‘The Great Spirit in his wisdom made this land for us,’ Pontiac began, pausing frequently for the translators, ‘he made it for us to dwell in for as many years as there are grains of sand on this hill or stars in the sky. He gave us everything we needed from the forest, from the lakes, from the fields we sow, from the streams and rivers. Then the evil spirit came to us and we became dependent on first the French and now the British white men to supply us with goods we did not need before they arrived. Now the whites are holding back those goods and we cry to them because we feel betrayed, because we have become dependent on them. This is not what the Great Spirit intended for his people. The whites also brought us new ways to worship claiming they knew more about The Great Spirit than our fathers did, that their Christ was more important than what our fathers taught us. This also is not what The Great Spirit intended for his children. The white man also brought us sickness and death with his smallpox and with his whisky and rum. Our time with the French is now over and while they started this downfall of our culture, our religion, our very identity, they did not steal our land or go back on treaties when we allowed them the land they desired for their forts and trading posts. The British whites have stolen the land from us and they continue to do so as they push us further and further into the setting sun even when they have said they would not. They have time and time again ignored the treaties they sign, ignore the promises they made. Now the British have driven the French away. How long will it be before they drive us from our land here and in the Ohio country? How long will it be before the whites enter our sacred hunting lands below the Ohio, the Cantuckee lands? The Great Spirit has appeared and spoken with many of his children of all these evils and he is telling us to throw off the yoke put around our necks and to return to the time of our fathers, to return to the time before the evil one brought the whites to our land. The Great Spirit is telling us to resist them, to fight them, to halt the progress of the evils they bring. The time to do this is now but we cannot succeed against the British if we take up the hatchet as individual tribes. The Ojibway, the Potawatomi, the Delaware, the Shawnee, the Ottawa cannot bring victory if they fight alone. If we take up the war hatchet we must be as one, we must band together. Any old arguments and differences must be thrust aside and let go. Just as we use the wind to blow away the chaff from our crops we must let these past problems between us blow away like the chaff. Instead let us use the wind to fan the flames of war. The Great Spirit is calling us to unite; only by being as one people can we return to the ways of our fathers. I know we can do this but it will take time to form the alliances, to gather the warriors for the task of ridding the land of the evil. I ask that the war chiefs of all who are gathered here to speak to their people and to prepare for when the time becomes ripe for war. I ask the chiefs to give me some of their young braves that I may use them to spread the word of our plans and our purpose. I ask the chiefs to give me the power to lead our people to the victory that the Great Spirit intends for us.’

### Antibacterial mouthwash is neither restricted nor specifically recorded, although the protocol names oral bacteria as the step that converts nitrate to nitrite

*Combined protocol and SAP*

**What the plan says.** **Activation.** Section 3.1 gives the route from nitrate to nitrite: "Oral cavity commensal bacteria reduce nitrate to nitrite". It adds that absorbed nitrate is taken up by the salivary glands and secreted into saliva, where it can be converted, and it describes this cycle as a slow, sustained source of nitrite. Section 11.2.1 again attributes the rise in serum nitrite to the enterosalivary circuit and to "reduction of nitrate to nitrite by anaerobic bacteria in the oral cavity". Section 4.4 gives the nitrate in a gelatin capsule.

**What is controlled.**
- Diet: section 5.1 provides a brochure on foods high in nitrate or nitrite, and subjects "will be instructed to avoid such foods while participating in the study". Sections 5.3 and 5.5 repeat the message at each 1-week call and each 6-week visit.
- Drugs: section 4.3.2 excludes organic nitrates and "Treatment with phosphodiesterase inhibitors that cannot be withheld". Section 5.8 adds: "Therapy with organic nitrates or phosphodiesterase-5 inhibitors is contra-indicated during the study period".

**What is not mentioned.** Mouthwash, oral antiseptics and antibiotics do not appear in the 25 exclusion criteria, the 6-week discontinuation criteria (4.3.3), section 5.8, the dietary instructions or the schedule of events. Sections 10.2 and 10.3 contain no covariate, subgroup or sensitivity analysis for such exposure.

Pontiac awoke the next morning to the sound of waves breaking along the shore. A brisk wind from the northwest promised to bring rain as it whipped the previously placid surface of the lake into four foot breakers. He followed the trail down the dune and plunged into the lake, the water refreshing him and helping to ease the aches from the ballgame of yesterday. He stood in the water as the waves broke upon him remembering the thundering roar of the people, his people after his talk last night. On the beach, Eluwilussit, the hoary, white haired Ottawa holy one watched his chief and spoke, ‘Just as these waves strike and fall away from you so shall the British disappear as droplets of water into the air.’ Pontiac shook the water from his hair as he walked to his spiritual advisor. ‘Manitou will bring us great victories but it is up to us to bring it about,’ he said, taking Eluwilussit by the shoulders, ‘come old friend, let us begin.’
The delegation from the Seneca was waiting for Pontiac to emerge from his tent. With them were Pontiac’s most trusted warrior, Machk and a few Delaware and Ojibway braves. They were seated around the campfire, the Seneca cloistered in conversation when Pontiac, preceded by Eluwilussit, came out resplendent in his finest buckskin leggings, war vest and a headdress adorned with two eagle feathers. His long hair braided and finished with the downy breast feather of a wild turkey hanging from the ends. They all stood up as Pontiac made his way around the circle greeting each by name. ‘Sit, my friends, ‘he said recognizing the positive effect his appearance and manner was having, ‘the time has come for us to begin striking fear into the hearts of those who would take our land; who would destroy our way of life. It will be many moons before we are ready to strike at Fort Detroit or Michilimackinac but we have an opportunity in the land of our brothers the Seneca.’ He then proceeded to lay out his plans for the coming spring. The Seneca along with warriors from the Delaware and Ojibway would assault and destroy the many white settlements along the Allegheny River working their way south toward Fort Pitt.